Connexin and Pannexin Based Channels in the Nervous System: Gap Junctions and More

Juan C. Sáez, Bruce Nicholson

Resultado de la investigación: Chapter

1 Cita (Scopus)


The coordination of cell functions is a challenge for all organ systems of the body. This is achieved in part through a variety of exocrine and endocrine mechanisms that involve the complex release of signals from cells, their detection by receptors in other cells, and the ultimate generation of an intracellular response in the target cell. However, there is also an ancient mechanism that evolved with the earliest of multicellular organisms whereby signals, nutrients and other metabolites under about 1,000 in MW are exchanged directly between adjacent cells without dilution through the extracellular environment. This occurs through structures called gap junctions. The nervous system is no exception to this. Gap junctions are present at homocellular and heterocellular contacts between most cells in the CNS and PNS, including astrocytes, oligodendrocytes, microglia, endothelial and ependymal cells and some neurons. Between neurons, gap junctions have a unique role in that they form electrical synapses, which contrast with, and complement, the role of the more extensively studied chemical synapses that predominate in the nervous systems of most animals above the Coelenterates. This chapter discusses the functional significance of electrical synapses in the nervous system, as well as other roles of gap junctions associated with the intercellular transport of metabolites and signals between not only neurons, but many cell types within the CNS. The significance of hemichannels, which form away from sites of cell-cell contact and allow exchanges of similar repertoire of molecules with the extracellular environment, is also considered, along with roles of the gap junction as a nexus for signaling and an adhesive structure between cells of the nervous system. Misregulated or abnormal hemichannels and/or gap junction channels contribute to both acquired and genetic pathologies, and their roles in specific disease states, including knockout phenotypes, are discussed.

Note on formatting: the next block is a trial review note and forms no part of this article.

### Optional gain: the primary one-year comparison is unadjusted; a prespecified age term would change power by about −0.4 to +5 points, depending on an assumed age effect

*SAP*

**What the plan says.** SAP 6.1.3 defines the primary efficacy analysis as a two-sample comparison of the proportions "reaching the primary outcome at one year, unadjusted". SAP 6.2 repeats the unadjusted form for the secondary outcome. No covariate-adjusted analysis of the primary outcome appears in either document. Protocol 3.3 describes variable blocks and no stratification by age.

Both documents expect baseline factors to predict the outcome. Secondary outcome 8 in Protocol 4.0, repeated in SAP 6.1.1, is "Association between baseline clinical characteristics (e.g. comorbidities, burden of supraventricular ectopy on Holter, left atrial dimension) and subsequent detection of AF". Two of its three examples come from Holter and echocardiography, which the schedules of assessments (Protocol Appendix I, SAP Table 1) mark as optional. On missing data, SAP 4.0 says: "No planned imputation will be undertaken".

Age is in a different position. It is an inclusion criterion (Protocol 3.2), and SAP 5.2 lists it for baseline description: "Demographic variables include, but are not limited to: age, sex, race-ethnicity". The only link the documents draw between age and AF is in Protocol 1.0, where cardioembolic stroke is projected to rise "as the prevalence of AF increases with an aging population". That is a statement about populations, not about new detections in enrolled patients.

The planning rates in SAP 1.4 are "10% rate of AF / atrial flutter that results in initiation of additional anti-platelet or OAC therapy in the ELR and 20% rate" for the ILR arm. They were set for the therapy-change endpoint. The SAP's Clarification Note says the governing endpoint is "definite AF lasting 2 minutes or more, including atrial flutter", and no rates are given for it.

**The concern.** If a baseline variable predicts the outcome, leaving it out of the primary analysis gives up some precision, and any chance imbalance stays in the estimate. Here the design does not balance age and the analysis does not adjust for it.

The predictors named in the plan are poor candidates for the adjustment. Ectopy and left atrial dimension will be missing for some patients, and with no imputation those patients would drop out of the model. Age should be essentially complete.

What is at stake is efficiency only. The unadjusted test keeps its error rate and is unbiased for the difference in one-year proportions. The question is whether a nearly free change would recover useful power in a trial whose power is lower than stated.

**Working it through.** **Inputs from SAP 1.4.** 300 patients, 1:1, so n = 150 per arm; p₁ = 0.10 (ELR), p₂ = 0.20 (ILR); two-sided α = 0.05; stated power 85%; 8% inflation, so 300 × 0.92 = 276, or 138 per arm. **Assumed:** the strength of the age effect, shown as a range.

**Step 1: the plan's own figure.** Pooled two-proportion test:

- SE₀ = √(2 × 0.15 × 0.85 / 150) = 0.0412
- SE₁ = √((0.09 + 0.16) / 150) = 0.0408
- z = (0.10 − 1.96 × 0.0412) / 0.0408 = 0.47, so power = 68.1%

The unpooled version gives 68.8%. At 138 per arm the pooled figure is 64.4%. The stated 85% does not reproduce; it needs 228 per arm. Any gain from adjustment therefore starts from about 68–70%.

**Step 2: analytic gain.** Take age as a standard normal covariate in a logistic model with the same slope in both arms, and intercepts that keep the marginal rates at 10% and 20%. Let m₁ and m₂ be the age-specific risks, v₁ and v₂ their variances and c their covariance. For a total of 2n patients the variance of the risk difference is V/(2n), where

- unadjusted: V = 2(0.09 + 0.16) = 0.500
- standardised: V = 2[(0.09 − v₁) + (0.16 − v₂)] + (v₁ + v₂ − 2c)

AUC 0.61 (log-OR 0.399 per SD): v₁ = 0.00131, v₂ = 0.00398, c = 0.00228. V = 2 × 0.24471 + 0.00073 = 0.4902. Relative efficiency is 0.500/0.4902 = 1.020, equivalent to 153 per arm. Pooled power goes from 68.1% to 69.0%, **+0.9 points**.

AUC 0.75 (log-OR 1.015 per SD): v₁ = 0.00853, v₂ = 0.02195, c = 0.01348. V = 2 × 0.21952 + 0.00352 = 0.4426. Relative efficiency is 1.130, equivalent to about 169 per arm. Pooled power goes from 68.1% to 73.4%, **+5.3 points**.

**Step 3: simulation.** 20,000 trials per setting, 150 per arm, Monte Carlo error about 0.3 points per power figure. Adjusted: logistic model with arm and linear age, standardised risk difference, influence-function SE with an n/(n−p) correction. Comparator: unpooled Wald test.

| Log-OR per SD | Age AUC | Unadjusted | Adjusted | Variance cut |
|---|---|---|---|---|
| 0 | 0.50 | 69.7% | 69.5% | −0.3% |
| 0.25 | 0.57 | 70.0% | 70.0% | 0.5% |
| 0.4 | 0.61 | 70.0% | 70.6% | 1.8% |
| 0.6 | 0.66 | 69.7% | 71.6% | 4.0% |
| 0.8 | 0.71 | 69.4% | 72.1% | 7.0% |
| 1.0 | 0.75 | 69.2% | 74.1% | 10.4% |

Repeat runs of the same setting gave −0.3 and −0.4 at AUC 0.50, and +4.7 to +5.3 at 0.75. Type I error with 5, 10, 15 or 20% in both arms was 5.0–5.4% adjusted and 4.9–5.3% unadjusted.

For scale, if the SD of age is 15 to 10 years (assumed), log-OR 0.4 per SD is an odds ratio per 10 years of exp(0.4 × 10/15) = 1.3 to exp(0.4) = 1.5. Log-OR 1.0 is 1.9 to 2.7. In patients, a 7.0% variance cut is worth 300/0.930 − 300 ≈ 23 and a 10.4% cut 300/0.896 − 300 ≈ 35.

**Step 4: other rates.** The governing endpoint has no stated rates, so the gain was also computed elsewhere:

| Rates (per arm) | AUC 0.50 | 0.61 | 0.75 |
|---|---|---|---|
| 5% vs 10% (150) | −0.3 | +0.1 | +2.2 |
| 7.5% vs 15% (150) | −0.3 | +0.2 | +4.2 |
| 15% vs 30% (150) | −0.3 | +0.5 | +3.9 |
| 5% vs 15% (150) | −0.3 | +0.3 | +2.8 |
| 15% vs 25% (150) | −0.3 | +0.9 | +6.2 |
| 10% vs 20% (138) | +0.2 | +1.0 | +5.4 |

Idioma originalEnglish (US)
Título de la publicación alojadaFrom Molecules to Networks
Subtítulo de la publicación alojadaAn Introduction to Cellular and Molecular Neuroscience: Third Edition
EditorialElsevier Inc.
Número de páginas27
ISBN (versión impresa)9780123971791
EstadoPublished - jul 11 2014

ASJC Scopus subject areas

  • Medicine(all)


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